Another recent paper, by Susan Dynarski, Joshua Human, and Diane Whitmore Schanzenbach, compared the cost-effectiveness of various policies, including policies at various ages, in increasing college enrollment. This analysis does not of course capture all benefits of these policies, but it does consistently analyze one benefit. They concluded the following:

“…The amount spent by Head Start to induce a single child into college is therefore $133,333….For Abecedarian [high-quality child care and pre-K birth to age 5 for disadvantaged families], the figure is $410,000….The amount spent in Project Star [the Tennessee experiment to reduce class size in grades K-3] to induce a single child into college is $400,000. If the program could be focused on students in the poorest third of schools…, then the cost would drop to $171,000 per student induced into college.

Upward Bound [which provided at-risk high school students with increased instruction tutoring, and counseling], if [it] could be targeted to students with low educational aspirations, [would have an] implied cost of inducing a single student into college [of] $93,667. .. The Social Security Student Benefit Program, which paid college scholarships to the dependents of deceased, disabled, and retired Social Security beneficiaries, [had a] cost per student induced into college [of] $21,000…The FASFA experiment, [which] randomly assigned families to a low-cost treatment that consisted of helping them to complete the FASFA, the lengthy and complicated form required to obtain financial aid for college, [had] an implied cost per student induced into college of $1,100. “

In a recent report on Michigan school finance by Kevin Hollenbeck and several Upjohn Institute colleagues, including me, we noted that a number of interventions from birth to age 18 have benefit-cost ratios of greater than one, if we focused on the increased present value of career earnings due to the intervention, compared to costs. (See previous blog post for a copy of the relevant table). Preschool and other early childhood interventions have high benefit-cost ratios; for example, high quality preschool has a ratio of increased future earnings to cost of 5.3, that is increased future earnings whose value is $5.30 for each dollar of investment. But later interventions also work.  High-quality summer school for children who are academically behind has an increased future earnings to cost ratio of 9.0. High school career academies, that provide a more career-oriented education for students who are so inclined, have an earnings benefits to cost ratio of 8.7. Finally, a program of math tutoring for disadvantaged 9th graders, combined with cognitive behavioral therapy, has an estimated earnings benefits to cost ratio of 10.8.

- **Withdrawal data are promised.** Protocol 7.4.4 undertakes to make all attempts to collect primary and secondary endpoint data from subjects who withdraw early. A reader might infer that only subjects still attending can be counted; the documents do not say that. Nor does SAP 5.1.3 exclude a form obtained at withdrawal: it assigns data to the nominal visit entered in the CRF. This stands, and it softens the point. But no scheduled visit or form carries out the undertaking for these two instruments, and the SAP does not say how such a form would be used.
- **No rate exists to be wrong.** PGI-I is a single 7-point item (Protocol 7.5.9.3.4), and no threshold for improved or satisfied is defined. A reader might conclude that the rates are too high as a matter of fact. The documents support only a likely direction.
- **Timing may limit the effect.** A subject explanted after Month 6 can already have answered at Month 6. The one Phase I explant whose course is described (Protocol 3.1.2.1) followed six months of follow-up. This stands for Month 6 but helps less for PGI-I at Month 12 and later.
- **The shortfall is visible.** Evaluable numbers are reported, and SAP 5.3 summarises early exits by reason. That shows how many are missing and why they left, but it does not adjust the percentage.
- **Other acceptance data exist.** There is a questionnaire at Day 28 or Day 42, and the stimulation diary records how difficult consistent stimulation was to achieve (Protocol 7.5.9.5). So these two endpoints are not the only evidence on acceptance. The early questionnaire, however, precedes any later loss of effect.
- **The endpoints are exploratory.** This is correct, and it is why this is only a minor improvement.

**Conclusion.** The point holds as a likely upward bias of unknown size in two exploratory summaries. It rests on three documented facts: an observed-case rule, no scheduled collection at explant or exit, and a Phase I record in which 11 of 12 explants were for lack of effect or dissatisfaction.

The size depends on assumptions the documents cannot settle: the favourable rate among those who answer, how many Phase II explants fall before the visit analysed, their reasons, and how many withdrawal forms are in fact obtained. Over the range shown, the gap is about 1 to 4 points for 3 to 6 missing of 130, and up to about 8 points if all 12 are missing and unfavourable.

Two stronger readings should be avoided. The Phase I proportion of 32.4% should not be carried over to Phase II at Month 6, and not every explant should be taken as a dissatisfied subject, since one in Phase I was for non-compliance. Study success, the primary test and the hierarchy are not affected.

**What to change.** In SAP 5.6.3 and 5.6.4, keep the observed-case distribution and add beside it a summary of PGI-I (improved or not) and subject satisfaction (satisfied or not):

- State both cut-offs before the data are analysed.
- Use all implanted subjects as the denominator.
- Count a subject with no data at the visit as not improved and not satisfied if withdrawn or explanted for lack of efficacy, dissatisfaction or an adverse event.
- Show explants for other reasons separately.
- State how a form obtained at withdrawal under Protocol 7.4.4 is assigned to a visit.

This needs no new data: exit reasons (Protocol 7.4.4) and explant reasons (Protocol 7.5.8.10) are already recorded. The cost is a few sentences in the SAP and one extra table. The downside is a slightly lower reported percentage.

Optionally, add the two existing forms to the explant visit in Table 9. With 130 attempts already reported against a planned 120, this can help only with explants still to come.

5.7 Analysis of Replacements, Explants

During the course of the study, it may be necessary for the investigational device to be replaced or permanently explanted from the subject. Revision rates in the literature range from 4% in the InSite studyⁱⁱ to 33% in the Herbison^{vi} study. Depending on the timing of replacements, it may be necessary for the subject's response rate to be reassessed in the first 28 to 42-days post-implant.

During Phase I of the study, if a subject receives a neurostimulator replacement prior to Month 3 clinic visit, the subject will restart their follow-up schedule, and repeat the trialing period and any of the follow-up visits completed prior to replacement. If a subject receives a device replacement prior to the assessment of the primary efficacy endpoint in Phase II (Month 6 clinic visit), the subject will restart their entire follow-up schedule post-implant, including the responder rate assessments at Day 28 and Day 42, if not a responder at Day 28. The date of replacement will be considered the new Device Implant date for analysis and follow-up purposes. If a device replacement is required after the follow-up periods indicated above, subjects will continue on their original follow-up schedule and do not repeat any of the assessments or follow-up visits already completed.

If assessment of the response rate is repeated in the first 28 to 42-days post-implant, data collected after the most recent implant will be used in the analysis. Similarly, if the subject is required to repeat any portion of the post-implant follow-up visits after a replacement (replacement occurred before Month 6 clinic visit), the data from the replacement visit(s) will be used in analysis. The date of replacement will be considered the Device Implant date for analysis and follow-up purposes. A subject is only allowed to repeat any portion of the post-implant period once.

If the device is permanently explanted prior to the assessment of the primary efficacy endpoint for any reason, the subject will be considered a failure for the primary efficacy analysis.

What is one to make of all this? It is true that human brains are more malleable at earlier ages. Therefore, if we invest earlier, we can make a larger percentage difference to later outcomes. We can also make a larger difference to a greater variety of people, as options will not have been foreclosed by early damage to human development.  As Heckman argued in his 2008 paper:

“Skills beget skills and capabilities foster future capabilities. All capabilities are built on a foundation of capacities that are developed earlier. Early mastery of a range of cognitive, social, and motional competencies makes learning at later ages more efficient and therefore easier and more likely to continue.”

But this also implies that these earlier investments have the highest returns when they are followed by later cost-effective investments. Heckman also argues in this 2008 paper that

“The advantages gained from effective early interventions are best sustained when they are followed by continued high quality learning experiences….Due to dynamic complementarity, or synergy, early investments must be followed by later investments if maximum value is to be realized.”

In other words, later investments also matter. These later investments may also have high rates of return.

What is true about later investments is that in order to be cost-effective, they have to be more targeted, in two senses. First, they have to be targeted at particular groups of people who at these latter ages are capable of greatly increasing their future prospects. Second, these later interventions have to be targeted at the particular barriers that are impeding progress, and that are not overcome by the normal operations of our society.

So, for example, the Kalamazoo Promise’s high estimate returns in our paper are due to our estimates that the program induces 12% of eligible students to get a post-secondary credential who otherwise would not do so. The other 88% of eligible students do not have their credential attainment affected in our estimates – either they would have received a post-secondary credential without the Promise, or the Promise was not enough to induce them to receive a credential, at least within the 6-year window post-high school considered in our paper.  These 12% of “induced” students are affected by the Promise’s combination of a generous scholarship plus whatever cultural shifts in expectations and support accompany that scholarship offer. For at least this group of students, more money and changed attitudes help overcome a barrier to success. Furthermore, the Promise’s high returns occur for an urban school district, with many disadvantaged students, although the benefits seem to occur for both advantaged and disadvantaged students.